Continuing our look at the Mets’ options with the seventh overall pick in June’s amateur draft, today we’ll take a look at FGCU southpaw Chris Sale.
School: Florida Gulf Coast
Weight: 175 lbs.
What He Brings
The most obvious thing Chris Sale brings is size. He’s a very lanky six-six, so he may have more in the way of projection than your average college lefty. As things are now, he has above average velocity, armed with a 90-94 mph fastball. A low three-quarters arm slot combined with the downward plane his height already allows means that heater also really dives. The height and the sinker alone make Sale look like a starting pitcher.
He combines that sinking heater with some fantastic control. He walks very few batters, as that outstanding 10:1 strikeout-to-walk ratio suggests. He has good command over all three of his pitches, and that’s the primary reason he’s figuring to go somewhere in the first round.
The other big plus is that he has a good changeup that he can use to help neutralize right-handed hitters. It’s really his best offspeed pitch, and he complements that with a sweeping slider that can be very effective against those on the left side of the plate. With three average or better offerings his competition hasn’t stood a chance.
Finally, on the more intangible side, scouts rave about his mound presence. Judging from all those strikeouts and how few walks he’s permitted, he looks like a guy who will go right after hitters. Poise counts for something.
What He Doesn’t Bring
Great sinker, three pitches, good size, bulldog on the mound. What’s the catch? Unfortunately, Sale’s got a flaw or two.
First of all, while those numbers are impressive anywhere, he’s pitching at a small school against small competition. You’ve got to take them with at least one grain of salt. Furthermore, he’s pitching at a small school because he wasn’t sought after as a high schooler. He’s probably just a late bloomer, but when you’re trying to find flukes amidst a sea of small sample sizes, you need to look at all the history you can find.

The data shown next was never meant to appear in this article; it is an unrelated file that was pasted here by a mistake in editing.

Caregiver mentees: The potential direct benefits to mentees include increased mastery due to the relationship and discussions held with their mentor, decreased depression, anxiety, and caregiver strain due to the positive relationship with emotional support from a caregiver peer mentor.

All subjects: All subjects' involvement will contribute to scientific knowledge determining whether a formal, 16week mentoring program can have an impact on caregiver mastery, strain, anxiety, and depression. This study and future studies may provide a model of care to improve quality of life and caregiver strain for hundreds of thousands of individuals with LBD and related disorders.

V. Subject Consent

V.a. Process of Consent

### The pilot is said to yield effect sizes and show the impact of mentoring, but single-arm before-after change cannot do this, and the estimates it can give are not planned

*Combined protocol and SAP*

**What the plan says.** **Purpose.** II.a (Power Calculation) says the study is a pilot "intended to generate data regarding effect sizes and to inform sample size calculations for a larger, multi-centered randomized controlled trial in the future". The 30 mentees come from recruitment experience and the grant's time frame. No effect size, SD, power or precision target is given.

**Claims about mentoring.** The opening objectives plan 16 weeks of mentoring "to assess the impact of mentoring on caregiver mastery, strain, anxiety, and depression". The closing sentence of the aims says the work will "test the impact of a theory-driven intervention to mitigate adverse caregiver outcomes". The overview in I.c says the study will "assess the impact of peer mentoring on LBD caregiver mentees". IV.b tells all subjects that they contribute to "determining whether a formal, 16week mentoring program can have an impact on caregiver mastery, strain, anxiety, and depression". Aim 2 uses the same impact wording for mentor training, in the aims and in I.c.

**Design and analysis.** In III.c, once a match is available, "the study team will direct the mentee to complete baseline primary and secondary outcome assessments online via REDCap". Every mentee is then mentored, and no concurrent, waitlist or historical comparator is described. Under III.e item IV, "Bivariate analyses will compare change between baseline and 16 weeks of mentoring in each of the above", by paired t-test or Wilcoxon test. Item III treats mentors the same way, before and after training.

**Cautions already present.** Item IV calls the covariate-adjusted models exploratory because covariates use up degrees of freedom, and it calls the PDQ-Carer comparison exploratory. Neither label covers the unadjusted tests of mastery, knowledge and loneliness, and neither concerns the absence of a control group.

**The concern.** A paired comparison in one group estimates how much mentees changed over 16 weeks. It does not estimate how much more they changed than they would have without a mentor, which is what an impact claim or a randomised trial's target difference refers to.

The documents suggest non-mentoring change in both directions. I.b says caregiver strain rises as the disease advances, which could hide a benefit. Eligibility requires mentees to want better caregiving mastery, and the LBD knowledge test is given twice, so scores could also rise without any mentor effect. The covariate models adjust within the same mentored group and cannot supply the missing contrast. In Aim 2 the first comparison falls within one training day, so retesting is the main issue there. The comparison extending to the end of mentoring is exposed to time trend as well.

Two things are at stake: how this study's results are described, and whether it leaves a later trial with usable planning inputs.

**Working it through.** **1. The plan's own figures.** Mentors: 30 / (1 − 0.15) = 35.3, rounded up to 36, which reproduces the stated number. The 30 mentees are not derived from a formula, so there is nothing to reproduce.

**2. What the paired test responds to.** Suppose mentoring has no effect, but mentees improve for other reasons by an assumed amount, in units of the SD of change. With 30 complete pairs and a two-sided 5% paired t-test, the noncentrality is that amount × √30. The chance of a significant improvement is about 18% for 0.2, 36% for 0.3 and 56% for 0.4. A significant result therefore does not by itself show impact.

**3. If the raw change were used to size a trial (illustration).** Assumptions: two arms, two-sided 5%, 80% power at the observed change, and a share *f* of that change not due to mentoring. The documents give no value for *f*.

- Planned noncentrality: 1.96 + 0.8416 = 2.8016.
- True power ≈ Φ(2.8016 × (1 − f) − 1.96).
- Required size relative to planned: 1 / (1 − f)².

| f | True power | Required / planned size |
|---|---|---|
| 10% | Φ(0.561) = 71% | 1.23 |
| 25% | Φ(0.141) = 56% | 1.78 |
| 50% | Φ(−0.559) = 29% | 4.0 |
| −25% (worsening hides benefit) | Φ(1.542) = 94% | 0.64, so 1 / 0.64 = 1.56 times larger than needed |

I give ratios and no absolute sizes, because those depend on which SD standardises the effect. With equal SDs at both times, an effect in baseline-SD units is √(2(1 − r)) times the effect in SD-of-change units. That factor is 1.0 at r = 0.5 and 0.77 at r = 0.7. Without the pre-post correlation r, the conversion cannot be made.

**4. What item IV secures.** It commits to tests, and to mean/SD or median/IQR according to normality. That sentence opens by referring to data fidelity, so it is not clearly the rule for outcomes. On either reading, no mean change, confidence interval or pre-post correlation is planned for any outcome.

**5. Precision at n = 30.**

Then there’s that low three-quarters arm slot. It always poses a problems for scouts and player development personnel. While it does add natural sink to a pitcher’s fastball, it doesn’t easily facilitate the development of offspeed pitches, particularly the curve, where a pitcher needs to get on top of the ball to properly snap it down. It also tends to inhibit the development of the changeup, though that thankfully hasn’t been the case with Sale. Raise his arm slot and you risk losing the sinker. Keep it where it is, and he’s stuck with the slider as his best breaking pitch. While the slider isn’t bad, it’s mostly a one-plane pitch that probably won’t get righties out with any consistency.
Then there are his mechanics. He takes a nice stride, but his tempo is slow, he brings his elbow way over his throwing shoulder—creating the dreaded "inverted W"—and he tends to snap his gloveside downward on his follow-through, which can cause issues. These things may lead to shoulder issues, especially for a guy as lanky as he is.
So we’re left with a guy whose shoulder might be fragile and who might have difficulty getting righties out at the next level. Sounds like a reliever to me.
OK, so we have a guy who looks like a starting pitcher. Throws a heavy sinker with good velocity, prototypical starter’s height. Good changeup. He has projection left. But then he’s got little in the way of a breaking pitch, and his arm might be due for an injury. Half of him sounds like a starter, the other half like a reliever.
The seventh pick is a chance to bring in a guy who can really be an impact player for your team for six years, more if you can sign him to a team-friendly deal. And if Sale is as good as he looks, he’s certainly an impact player, a guy you might wind up kicking yourself over not selecting. But there are several reasons why he might not be that impact player, and I’d rather let somebody else take the gamble. There are plenty of other prospects available at seven, and I’m willing to kick myself later on if I can find someone who’s at least a little safer.